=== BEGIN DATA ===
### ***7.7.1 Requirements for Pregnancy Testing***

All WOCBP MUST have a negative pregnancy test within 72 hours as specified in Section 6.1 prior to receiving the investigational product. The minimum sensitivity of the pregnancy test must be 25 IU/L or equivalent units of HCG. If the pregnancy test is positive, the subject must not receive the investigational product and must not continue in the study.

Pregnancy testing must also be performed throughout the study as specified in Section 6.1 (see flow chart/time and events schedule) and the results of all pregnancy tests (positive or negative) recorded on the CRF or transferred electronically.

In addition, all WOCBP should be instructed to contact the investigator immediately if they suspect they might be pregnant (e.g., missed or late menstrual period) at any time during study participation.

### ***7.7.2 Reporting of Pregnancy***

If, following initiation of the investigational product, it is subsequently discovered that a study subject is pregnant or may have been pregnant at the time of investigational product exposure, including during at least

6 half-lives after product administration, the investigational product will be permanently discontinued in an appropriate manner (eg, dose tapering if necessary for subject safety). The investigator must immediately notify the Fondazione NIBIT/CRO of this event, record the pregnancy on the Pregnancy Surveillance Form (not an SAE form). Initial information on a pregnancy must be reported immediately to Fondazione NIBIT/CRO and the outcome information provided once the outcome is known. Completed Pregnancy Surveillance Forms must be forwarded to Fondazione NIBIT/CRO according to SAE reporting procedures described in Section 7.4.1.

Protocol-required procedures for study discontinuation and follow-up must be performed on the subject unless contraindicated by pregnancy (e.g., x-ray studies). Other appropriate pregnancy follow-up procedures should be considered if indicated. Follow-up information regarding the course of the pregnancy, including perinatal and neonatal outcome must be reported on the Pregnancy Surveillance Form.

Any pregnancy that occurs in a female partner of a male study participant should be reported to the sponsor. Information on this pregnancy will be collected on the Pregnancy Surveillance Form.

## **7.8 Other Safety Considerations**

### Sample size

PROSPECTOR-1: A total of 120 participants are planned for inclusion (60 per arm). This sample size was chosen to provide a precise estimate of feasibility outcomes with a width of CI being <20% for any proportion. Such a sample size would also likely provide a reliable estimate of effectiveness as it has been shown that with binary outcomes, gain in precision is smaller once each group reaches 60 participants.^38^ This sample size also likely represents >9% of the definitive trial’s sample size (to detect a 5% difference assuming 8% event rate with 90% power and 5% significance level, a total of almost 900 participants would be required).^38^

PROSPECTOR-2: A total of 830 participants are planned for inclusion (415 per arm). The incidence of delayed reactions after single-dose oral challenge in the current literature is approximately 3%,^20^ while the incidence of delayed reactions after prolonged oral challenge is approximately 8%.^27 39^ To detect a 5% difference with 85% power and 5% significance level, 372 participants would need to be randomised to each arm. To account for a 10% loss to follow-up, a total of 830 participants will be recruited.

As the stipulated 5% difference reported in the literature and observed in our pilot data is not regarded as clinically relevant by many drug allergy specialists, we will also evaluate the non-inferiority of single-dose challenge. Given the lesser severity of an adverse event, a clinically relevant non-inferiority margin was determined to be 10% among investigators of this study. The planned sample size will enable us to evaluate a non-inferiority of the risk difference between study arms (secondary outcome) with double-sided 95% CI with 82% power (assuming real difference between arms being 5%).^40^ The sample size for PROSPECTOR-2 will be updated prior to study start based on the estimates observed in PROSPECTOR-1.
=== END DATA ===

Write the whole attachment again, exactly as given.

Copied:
### ***7.7.1 Requirements for Pregnancy Testing***

All WOCBP MUST have a negative pregnancy test within 72 hours as specified in Section 6.1 prior to receiving the investigational product. The minimum sensitivity of the pregnancy test must be 25 IU/L or equivalent units of HCG. If the pregnancy test is positive, the subject must not receive the investigational product and must not continue in the study.

Pregnancy testing must also be performed throughout the study as specified in Section 6.1 (see flow chart/time and events schedule) and the results of all pregnancy tests (positive or negative) recorded on the CRF or transferred electronically.

In addition, all WOCBP should be instructed to contact the investigator immediately if they suspect they might be pregnant (e.g., missed or late menstrual period) at any time during study participation.

### ***7.7.2 Reporting of Pregnancy***

If, following initiation of the investigational product, it is subsequently discovered that a study subject is pregnant or may have been pregnant at the time of investigational product exposure, including during at least

6 half-lives after product administration, the investigational product will be permanently discontinued in an appropriate manner (eg, dose tapering if necessary for subject safety). The investigator must immediately notify the Fondazione NIBIT/CRO of this event, record the pregnancy on the Pregnancy Surveillance Form (not an SAE form). Initial information on a pregnancy must be reported immediately to Fondazione NIBIT/CRO and the outcome information provided once the outcome is known. Completed Pregnancy Surveillance Forms must be forwarded to Fondazione NIBIT/CRO according to SAE reporting procedures described in Section 7.4.1.

Protocol-required procedures for study discontinuation and follow-up must be performed on the subject unless contraindicated by pregnancy (e.g., x-ray studies). Other appropriate pregnancy follow-up procedures should be considered if indicated. Follow-up information regarding the course of the pregnancy, including perinatal and neonatal outcome must be reported on the Pregnancy Surveillance Form.

Any pregnancy that occurs in a female partner of a male study participant should be reported to the sponsor. Information on this pregnancy will be collected on the Pregnancy Surveillance Form.

## **7.8 Other Safety Considerations**

### Sample size

PROSPECTOR-1: A total of 120 participants are planned for inclusion (60 per arm). This sample size was chosen to provide a precise estimate of feasibility outcomes with a width of CI being <20% for any proportion. Such a sample size would also likely provide a reliable estimate of effectiveness as it has been shown that with binary outcomes, gain in precision is smaller once each group reaches 60 participants.^38^ This sample size also likely represents >9% of the definitive trial’s sample size (to detect a 5% difference assuming 8% event rate with 90% power and 5% significance level, a total of almost 900 participants would be required).^38^

PROSPECTOR-2: A total of 830 participants are planned for inclusion (415 per arm). The incidence of delayed reactions after single-dose oral challenge in the current literature is approximately 3%,^20^ while the incidence of delayed reactions after prolonged oral challenge is approximately 8%.^27 39^ To detect a 5% difference with 85% power and 5% significance level, 372 participants would need to be randomised to each arm. To account for a 10% loss to follow-up, a total of 830 participants will be recruited.

As the stipulated 5% difference reported in the literature and observed in our pilot data is not regarded as clinically relevant by many drug allergy specialists, we will also evaluate the non-inferiority of single-dose challenge. Given the lesser severity of an adverse event, a clinically relevant non-inferiority margin was determined to be 10% among investigators of this study. The planned sample size will enable us to evaluate a non-inferiority of the risk difference between study arms (secondary outcome) with double-sided 95% CI with 82% power (assuming real difference between arms being 5%).^40^ The sample size for PROSPECTOR-2 will be updated prior to study start based on the estimates observed in PROSPECTOR-1.